As part of a promotion at work, my wife had to take a psychometric test. Among other feedback, the psychologist administering the test told my wife that she was good at self-promotion. 

The fact utterly fact horrified her. 

It went against every deeply ingrained proclivity for modesty and struck right at the core of her sense of propriety. 

But why? 

As the psychologist pointed out, this was a positive quality. It meant my wife wouldn’t allow herself to be overlooked in her career, and that she would justly claim reward where it was due.

Since then, we’ve been chatting about how difficult self-promotion can be, and my wife believes this reticence is deeply ingrained into women in particular. 

I see it too. When I assist aspiring experts with their own public narrative, I’m constantly amazed by how unwilling they are to put their names forward, to advertise, to market themselves, to simply shout out loud. Even the most bold and robust brand-builders barely seem to cause a blip on the radar of public consciousness, because they are scared to, and it’s to their own detriment.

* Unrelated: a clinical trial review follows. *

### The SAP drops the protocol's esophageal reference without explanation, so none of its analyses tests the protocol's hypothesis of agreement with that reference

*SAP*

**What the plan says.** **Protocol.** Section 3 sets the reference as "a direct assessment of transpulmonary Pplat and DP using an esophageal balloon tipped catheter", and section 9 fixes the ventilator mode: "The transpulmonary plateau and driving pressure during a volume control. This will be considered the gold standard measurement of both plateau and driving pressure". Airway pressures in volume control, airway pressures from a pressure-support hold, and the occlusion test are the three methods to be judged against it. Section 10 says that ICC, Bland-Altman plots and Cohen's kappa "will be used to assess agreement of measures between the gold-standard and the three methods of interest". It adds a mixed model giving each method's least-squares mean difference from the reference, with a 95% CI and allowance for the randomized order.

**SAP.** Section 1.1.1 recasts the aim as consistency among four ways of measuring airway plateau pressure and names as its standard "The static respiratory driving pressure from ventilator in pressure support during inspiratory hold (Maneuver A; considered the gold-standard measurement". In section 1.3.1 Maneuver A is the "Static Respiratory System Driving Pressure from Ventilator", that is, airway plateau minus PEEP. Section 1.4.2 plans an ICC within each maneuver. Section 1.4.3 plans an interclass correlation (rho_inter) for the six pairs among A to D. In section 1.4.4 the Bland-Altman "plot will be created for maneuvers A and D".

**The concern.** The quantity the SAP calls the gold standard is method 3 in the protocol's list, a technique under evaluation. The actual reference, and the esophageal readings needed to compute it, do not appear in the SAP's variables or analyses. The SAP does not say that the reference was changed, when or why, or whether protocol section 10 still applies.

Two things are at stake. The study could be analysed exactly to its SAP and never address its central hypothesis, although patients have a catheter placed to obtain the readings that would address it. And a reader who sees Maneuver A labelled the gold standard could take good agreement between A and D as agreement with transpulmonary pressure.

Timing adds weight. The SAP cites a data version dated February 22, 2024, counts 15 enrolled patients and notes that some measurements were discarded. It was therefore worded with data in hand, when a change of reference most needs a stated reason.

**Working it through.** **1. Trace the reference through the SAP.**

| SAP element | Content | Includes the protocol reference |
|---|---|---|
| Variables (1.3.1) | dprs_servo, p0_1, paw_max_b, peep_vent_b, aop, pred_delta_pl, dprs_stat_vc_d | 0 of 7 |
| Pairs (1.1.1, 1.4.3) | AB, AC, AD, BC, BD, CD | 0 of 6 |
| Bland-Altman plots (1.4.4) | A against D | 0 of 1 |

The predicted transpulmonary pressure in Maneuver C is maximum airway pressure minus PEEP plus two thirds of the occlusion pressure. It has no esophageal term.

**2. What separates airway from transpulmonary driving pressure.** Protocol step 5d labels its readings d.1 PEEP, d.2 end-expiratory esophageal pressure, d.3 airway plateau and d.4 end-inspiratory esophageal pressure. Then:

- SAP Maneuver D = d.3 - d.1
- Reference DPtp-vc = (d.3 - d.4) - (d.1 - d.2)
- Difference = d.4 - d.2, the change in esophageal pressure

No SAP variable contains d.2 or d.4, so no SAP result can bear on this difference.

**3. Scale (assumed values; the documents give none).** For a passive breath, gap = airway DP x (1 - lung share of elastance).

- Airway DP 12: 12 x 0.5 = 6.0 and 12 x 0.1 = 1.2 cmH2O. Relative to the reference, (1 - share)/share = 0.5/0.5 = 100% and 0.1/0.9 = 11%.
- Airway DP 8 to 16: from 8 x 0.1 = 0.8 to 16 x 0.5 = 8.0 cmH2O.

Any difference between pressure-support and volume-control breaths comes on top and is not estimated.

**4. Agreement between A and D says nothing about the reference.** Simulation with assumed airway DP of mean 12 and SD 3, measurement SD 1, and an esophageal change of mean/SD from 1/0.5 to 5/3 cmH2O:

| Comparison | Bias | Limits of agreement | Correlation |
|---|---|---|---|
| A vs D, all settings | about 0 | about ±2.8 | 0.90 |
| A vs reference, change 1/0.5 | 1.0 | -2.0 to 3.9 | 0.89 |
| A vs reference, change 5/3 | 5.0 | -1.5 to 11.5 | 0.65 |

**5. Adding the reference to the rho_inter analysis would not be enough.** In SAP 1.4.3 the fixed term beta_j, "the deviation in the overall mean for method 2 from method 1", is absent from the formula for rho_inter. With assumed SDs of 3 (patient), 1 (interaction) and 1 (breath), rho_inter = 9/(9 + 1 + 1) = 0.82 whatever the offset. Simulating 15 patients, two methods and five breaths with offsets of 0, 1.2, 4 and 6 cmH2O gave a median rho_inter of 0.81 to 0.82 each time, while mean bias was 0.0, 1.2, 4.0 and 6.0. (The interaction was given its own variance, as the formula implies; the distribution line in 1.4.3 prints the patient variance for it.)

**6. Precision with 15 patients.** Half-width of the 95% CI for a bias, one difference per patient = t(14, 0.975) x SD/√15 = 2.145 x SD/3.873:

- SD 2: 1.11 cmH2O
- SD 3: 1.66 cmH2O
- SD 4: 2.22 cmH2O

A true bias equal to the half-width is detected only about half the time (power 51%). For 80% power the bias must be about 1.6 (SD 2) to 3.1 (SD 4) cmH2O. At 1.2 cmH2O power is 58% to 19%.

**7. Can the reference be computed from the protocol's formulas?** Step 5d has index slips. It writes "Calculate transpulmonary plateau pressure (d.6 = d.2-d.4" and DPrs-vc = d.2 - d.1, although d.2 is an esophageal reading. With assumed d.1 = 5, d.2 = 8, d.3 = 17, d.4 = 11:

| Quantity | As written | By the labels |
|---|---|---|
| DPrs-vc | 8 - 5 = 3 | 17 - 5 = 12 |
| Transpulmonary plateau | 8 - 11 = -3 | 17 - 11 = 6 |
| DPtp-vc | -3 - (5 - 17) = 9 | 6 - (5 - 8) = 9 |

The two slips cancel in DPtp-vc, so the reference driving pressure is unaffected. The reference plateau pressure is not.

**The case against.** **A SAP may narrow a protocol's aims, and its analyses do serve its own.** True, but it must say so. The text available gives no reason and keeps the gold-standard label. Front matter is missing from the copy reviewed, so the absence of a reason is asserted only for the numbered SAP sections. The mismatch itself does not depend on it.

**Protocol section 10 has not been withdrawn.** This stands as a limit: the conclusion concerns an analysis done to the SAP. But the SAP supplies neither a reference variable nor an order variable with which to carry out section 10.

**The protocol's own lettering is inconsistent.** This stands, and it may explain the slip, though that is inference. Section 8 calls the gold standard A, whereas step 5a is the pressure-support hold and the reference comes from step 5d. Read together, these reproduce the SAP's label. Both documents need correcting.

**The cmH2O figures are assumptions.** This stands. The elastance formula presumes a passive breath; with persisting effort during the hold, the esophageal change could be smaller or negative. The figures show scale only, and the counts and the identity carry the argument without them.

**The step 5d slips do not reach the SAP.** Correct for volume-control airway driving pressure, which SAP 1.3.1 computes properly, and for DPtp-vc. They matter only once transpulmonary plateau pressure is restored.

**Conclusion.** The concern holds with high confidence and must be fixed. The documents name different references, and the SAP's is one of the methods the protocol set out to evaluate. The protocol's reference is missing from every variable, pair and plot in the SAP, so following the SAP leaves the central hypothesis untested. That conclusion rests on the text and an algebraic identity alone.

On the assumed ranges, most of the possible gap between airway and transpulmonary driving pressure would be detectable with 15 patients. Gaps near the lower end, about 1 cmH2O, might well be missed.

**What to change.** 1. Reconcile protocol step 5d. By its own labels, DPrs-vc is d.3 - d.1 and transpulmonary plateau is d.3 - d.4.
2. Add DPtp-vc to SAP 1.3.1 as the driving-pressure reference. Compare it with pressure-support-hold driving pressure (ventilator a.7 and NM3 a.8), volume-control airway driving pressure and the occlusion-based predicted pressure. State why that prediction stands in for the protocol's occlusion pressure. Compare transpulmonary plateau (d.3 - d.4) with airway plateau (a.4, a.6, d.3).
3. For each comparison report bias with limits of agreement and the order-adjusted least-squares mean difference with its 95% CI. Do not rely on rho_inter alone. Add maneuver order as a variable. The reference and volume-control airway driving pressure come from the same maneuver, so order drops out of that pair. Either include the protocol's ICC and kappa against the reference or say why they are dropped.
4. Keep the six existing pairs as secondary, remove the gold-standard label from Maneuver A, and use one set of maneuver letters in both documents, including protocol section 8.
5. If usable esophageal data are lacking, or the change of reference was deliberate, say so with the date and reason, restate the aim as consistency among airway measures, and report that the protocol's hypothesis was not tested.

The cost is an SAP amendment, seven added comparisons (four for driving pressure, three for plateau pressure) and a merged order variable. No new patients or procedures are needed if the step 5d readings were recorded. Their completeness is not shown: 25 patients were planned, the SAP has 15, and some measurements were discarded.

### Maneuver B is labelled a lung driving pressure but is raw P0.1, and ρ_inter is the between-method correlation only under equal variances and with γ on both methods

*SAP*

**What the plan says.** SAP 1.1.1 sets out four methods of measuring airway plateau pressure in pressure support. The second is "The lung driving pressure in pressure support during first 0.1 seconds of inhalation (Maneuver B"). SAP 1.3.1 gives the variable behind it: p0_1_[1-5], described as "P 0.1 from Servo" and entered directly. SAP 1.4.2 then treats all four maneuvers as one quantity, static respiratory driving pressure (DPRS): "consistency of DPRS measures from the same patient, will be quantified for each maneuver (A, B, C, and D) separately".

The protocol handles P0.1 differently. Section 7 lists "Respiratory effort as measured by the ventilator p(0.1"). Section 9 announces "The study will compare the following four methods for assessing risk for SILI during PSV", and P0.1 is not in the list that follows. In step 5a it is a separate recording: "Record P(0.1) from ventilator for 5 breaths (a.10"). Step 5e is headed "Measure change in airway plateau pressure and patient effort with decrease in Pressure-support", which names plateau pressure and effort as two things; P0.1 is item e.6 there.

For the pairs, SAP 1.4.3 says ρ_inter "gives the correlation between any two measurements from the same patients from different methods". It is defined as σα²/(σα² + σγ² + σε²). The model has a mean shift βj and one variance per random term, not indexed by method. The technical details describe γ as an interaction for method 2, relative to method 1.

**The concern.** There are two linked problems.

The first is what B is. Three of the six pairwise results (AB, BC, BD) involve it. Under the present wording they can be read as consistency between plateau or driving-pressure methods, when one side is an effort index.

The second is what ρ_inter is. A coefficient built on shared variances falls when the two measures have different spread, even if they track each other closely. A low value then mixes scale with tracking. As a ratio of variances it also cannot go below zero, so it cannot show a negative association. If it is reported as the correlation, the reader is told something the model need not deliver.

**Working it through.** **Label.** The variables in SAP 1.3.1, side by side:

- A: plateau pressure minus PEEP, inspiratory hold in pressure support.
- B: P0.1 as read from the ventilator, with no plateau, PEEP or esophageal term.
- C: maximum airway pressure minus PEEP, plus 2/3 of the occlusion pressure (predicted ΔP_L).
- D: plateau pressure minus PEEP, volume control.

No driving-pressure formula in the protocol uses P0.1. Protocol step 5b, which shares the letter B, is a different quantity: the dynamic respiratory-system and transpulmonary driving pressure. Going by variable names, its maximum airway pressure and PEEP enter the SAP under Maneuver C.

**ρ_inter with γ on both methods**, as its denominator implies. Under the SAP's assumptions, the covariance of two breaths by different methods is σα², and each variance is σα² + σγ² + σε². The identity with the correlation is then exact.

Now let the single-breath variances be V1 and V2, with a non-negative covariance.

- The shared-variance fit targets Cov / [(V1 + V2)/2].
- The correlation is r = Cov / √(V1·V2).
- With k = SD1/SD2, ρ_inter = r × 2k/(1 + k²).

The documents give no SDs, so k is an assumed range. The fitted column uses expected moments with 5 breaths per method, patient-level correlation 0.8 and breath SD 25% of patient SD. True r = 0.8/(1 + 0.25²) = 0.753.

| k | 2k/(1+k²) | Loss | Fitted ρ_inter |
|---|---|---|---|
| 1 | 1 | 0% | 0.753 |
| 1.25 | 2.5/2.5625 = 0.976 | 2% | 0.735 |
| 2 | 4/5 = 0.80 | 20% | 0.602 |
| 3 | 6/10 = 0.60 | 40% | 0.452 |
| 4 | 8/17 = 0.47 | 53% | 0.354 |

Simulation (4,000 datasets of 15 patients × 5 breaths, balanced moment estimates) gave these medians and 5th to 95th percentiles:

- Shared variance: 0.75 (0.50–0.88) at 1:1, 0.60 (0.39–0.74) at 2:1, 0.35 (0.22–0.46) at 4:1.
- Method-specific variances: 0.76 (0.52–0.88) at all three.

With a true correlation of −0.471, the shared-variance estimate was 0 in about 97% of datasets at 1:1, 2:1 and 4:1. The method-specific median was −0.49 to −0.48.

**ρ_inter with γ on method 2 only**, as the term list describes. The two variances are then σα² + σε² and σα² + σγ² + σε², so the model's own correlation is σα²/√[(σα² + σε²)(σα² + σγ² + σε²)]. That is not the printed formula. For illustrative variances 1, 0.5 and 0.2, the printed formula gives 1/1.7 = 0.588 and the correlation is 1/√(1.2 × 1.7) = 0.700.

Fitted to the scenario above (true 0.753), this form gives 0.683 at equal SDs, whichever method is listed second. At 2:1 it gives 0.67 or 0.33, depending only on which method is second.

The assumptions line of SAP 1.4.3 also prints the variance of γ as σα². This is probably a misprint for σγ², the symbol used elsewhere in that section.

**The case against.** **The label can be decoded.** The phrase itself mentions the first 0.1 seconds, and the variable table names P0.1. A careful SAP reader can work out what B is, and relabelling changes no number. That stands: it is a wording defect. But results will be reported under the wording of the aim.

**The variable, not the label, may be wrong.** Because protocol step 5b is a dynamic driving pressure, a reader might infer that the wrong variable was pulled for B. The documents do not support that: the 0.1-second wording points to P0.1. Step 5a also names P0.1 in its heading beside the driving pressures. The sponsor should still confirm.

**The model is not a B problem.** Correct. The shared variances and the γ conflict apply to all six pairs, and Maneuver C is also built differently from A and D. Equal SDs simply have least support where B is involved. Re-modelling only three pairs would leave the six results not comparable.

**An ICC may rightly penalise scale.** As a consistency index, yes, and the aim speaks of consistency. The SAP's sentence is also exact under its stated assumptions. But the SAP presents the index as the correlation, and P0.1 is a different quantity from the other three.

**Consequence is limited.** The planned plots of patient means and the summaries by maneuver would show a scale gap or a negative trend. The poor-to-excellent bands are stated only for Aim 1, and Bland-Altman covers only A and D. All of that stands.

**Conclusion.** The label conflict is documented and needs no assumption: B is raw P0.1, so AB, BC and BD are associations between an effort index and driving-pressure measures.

In the world of marketing, in the world of PR, in the world of career-advancement and in the lifelong pursuit of wealth accumulation, the tendency to demure from self-promotion is directly at odds with all possibility of success. 

This week’s challenge is in the form of a simple question: How comfortable are you with promoting yourself? 

Can you promote your brand without qualms, or is does that cause you psychological discomfort? 

Naturally, there are positive and negative ways to bang your own drum. It lacks class to simply to shout ‘Look at me!’ But it also lacks strategy to pretend you are less than. 

To become the greatest in your game, you must actively build your brand, which entails comfort with promoting yourself. What good can you possibly do if you never attain the forum that allows for it? 

Promote yourself! …and you might go on to own your industry.  


Douglas Kruger, CSP, is a global speaker and author of five business books with Penguin. He has won the national championships for Public Speaking, through Toastmasters International, a record 5 times.

In 2016, in honour of excellence in his craft, Douglas was inducted into the Speakers Hall of Fame by the Professional Speakers Association of Southern Africa. In 2018, the National Speakers Association granted him the accreditation of Certified Speaking Professional, a designation held by only 12 per cent of speakers globally.

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